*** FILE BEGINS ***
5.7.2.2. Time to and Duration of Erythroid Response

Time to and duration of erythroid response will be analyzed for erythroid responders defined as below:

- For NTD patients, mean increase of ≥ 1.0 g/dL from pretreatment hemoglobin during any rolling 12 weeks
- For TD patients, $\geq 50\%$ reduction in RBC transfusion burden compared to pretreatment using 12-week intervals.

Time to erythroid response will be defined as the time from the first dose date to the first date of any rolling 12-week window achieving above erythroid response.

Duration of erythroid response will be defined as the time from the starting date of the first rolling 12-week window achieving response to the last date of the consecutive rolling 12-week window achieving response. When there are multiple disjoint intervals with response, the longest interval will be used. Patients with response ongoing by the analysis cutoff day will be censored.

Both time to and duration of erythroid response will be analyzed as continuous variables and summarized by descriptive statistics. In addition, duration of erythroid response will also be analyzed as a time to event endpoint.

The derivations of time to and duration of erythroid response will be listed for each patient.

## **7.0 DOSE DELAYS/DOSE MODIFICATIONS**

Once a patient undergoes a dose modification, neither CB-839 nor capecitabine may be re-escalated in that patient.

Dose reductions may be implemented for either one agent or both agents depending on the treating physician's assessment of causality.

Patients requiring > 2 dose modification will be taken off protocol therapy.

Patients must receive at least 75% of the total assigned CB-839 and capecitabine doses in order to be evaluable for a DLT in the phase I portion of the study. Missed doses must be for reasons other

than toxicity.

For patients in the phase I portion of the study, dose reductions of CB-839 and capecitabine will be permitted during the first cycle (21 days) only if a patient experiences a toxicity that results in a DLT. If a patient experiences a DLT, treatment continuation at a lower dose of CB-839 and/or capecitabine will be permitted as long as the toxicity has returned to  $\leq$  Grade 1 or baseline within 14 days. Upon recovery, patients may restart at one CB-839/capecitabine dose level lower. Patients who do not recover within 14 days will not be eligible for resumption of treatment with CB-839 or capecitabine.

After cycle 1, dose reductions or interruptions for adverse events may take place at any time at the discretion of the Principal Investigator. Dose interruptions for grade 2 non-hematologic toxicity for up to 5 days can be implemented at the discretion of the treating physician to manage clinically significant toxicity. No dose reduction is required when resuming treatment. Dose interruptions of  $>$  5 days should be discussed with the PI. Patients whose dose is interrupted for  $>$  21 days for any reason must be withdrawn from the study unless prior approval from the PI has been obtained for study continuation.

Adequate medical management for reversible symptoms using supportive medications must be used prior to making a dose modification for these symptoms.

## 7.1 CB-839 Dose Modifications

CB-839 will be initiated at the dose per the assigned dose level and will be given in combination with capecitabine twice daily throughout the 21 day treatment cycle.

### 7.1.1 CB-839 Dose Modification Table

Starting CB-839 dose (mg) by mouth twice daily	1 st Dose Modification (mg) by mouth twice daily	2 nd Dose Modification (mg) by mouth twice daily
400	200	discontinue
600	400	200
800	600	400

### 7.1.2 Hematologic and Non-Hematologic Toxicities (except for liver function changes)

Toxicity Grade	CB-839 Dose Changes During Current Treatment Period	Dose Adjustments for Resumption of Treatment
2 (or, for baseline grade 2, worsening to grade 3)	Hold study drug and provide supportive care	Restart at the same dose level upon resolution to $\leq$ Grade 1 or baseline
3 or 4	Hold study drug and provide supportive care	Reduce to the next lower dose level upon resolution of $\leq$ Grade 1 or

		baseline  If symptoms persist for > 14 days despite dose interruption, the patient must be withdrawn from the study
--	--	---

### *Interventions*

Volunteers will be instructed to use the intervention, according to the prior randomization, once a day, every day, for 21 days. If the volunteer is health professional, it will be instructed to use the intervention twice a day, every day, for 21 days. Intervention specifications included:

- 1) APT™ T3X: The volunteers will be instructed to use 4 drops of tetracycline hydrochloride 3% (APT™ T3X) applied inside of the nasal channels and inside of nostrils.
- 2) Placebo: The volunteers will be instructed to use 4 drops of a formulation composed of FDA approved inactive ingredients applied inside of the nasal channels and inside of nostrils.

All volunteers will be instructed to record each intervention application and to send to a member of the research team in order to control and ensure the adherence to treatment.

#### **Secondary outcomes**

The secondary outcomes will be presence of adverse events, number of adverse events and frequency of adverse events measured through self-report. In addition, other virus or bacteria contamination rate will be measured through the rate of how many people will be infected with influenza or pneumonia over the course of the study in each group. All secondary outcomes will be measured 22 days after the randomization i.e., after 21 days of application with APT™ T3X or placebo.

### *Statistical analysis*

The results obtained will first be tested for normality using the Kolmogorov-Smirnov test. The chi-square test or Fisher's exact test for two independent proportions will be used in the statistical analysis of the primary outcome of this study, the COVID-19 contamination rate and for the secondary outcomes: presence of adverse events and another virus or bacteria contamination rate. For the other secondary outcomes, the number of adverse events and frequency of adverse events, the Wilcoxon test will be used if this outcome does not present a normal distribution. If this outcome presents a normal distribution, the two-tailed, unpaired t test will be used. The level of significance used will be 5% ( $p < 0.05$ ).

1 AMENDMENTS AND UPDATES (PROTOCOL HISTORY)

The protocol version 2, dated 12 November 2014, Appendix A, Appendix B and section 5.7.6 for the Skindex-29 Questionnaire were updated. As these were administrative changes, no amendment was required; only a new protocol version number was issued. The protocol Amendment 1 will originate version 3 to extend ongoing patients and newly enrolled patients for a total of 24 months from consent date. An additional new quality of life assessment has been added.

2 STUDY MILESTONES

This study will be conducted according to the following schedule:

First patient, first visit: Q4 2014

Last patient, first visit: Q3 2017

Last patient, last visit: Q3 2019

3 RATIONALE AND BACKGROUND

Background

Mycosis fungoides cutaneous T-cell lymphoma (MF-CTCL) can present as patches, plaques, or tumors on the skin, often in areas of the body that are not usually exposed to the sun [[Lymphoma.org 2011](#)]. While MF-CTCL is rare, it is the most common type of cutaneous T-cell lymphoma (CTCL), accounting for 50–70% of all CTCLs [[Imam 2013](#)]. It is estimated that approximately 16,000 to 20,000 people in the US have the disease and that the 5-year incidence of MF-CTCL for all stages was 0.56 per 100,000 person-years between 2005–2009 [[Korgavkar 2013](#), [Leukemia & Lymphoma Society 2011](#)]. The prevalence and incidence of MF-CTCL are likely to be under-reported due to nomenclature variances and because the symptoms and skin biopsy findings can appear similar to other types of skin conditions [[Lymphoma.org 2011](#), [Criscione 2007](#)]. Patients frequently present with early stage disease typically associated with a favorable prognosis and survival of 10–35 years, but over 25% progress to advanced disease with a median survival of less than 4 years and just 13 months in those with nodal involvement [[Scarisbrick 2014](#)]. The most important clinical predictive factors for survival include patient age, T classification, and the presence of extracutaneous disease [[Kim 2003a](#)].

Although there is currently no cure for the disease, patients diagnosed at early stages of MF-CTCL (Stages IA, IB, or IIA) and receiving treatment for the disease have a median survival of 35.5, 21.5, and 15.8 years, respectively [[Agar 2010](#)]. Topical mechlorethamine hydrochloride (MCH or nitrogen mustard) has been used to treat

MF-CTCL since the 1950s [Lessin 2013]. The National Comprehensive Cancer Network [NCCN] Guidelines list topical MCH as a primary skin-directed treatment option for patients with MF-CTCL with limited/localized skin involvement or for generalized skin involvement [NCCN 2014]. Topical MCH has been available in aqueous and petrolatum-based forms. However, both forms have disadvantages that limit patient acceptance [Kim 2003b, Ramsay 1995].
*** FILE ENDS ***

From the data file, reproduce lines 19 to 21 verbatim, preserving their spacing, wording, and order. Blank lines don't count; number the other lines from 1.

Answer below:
CB-839 will be initiated at the dose per the assigned dose level and will be given in combination with capecitabine twice daily throughout the 21 day treatment cycle.

### 7.1.1 CB-839 Dose Modification Table

Starting CB-839 dose (mg) by mouth twice daily	1 st Dose Modification (mg) by mouth twice daily	2 nd Dose Modification (mg) by mouth twice daily